AMY GOODMAN:

Explain the two people you follow in this film Up the Yangtze.

YUNG CHANG:

I follow a family whose daughter is sent to work on a luxury cruise ship. And ironically, these cruise ships are called the “farewell cruises,” where Western tourists from around the world travel to the Yangtze River to see the Three Gorges Dam and to wave goodbye to the disappearing scenery. And ironically enough, underneath them, right below decks, are crew workers and employees whose families and lives are being directly affected by that flooding. So I follow a girl, sixteen years of age — her name is Yu Shui — as she leaves to go to work on this cruise ship.

And in contrast, I also follow a young boy, nineteen years of age, from a middle-class sort of background. His uncle is a local official, and it was an extremely different sort of background than Yu Shui. And during the course of the film, we follow a certain transformation that they go through on this luxury cruise ship, which is considered by the manager of the ship a sort of university of life. So, for me, it became very much so a microcosm to explore contemporary China.

JUAN GONZALEZ:

And through the process of the filming, was there any reaction or interference by local officials while you were actually filming? And do you have any intention of showing it in China, as well?

YUNG CHANG:

Yeah, the experience of shooting the film was an eye opener for me, in the fact that I think we didn’t really undergo any sort of major problems with the authority. I followed the line of a lot of documentary Chinese filmmakers right now, and my crew were Chinese filmmakers from Beijing. And basically, you shoot under the radar. You shoot without permission. And I think it helped, the fact that I’m Chinese, that I speak Mandarin, that I could kind of melt into the environment, that I was able to shoot unrestricted.

It was interesting that we would arrive in towns and villages, pull out our camera, and people would actually come up to us thinking that we were from the local TV station and tell us about the local corrupt official or tell us about, you know, some problem that they were having with their village. There are programs in China that are sort of exposé programs, but a little — I guess considered sort of trashy in that respect, that they aim for these kind of stories, in some respect.

But the Three Gorges Dam is very interesting, in that you can, and there are people in China that you can openly sort of criticize this issue, because it falls under the environmental category. So it was pretty revealing as I went along and started making this film, the kind of people that allowed me into their lives.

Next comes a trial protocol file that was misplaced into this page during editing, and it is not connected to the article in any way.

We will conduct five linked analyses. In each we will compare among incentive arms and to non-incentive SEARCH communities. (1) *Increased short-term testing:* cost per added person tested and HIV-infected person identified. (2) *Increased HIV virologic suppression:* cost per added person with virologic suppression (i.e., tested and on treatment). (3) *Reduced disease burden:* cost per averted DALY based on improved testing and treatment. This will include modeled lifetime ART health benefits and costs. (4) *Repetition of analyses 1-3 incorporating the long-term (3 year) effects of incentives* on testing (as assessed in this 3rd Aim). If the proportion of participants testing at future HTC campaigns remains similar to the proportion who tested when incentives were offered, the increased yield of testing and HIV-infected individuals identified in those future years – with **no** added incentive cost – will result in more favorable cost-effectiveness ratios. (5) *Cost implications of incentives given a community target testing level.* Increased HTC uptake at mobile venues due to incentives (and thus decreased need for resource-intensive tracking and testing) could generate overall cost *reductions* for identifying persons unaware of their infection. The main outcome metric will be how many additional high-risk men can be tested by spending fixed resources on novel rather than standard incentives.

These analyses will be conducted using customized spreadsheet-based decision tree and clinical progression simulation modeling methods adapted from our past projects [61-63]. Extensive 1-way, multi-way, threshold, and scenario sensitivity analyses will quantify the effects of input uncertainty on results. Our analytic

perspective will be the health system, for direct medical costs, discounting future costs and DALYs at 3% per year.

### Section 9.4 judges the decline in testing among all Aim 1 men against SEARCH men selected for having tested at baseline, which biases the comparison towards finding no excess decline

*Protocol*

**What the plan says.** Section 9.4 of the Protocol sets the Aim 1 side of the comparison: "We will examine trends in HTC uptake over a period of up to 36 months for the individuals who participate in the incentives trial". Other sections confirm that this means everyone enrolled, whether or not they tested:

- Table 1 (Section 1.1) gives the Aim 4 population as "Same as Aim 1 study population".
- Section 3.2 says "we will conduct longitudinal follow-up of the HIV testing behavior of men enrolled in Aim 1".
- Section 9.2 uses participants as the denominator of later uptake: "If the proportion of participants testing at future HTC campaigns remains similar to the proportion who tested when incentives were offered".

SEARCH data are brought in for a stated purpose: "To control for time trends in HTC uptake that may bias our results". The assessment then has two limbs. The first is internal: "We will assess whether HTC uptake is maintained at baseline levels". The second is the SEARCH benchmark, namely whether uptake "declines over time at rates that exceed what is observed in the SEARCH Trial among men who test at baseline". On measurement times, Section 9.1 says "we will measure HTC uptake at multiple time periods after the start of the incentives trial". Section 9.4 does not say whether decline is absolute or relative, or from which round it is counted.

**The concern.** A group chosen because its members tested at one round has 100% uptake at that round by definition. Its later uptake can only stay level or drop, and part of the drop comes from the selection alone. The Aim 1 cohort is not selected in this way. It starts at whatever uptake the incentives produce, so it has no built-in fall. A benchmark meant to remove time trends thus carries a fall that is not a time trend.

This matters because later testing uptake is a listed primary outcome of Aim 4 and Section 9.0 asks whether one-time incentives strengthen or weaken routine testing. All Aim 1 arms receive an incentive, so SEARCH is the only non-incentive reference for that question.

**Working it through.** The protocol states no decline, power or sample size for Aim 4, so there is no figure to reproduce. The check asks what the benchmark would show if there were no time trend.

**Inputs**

AMY GOODMAN:

So your film may be some of the last footage of the environment here along the Yangtze?

YUNG CHANG:

I would say that we were very lucky to be able to film what we did. It was, I think, a moment — capturing a moment in history.

AMY GOODMAN:

The Yangtze, the third longest river in the world?

YUNG CHANG:

That’s right. That’s right. And in fact, there’s a sort of addendum to what’s been happening with the relocation process. In September, the Chinese government has now openly admitted that there could be a potential catastrophe in the region. And as a result, they may have to relocate an additional two million people.

AMY GOODMAN:

In addition to the two million?

YUNG CHANG:

In addition to the two million, a total of four million people. It’s unfathomable.

AMY GOODMAN: Where are they putting them?

YUNG CHANG:

That’s a good question. I think that for many now, the extra numbers that have to be relocated is sort of a voluntary number because of the landslides and the sort of erosion along the shoreline, that the problem that arises is an option for people to move because of what you’re seeing now.

JUAN GONZALEZ:

And the people that were initially relocated, where were they moved to?

YUNG CHANG:

Well, many people were relocated to higher ground. Other people were relocated to entirely different provinces, where they had to learn a new dialect in a different region. People were given jobs in factories, as opposed to working as farmers. It was such a huge — you can imagine the infrastructure to do this. It’s unbelievable.

AMY GOODMAN:

Yung Chang, I want to thank you for being with us. His film called Up the Yangtze opens at the IFC Theater in Manhattan on Friday. And you can go to his website</>, as well, which we will link to.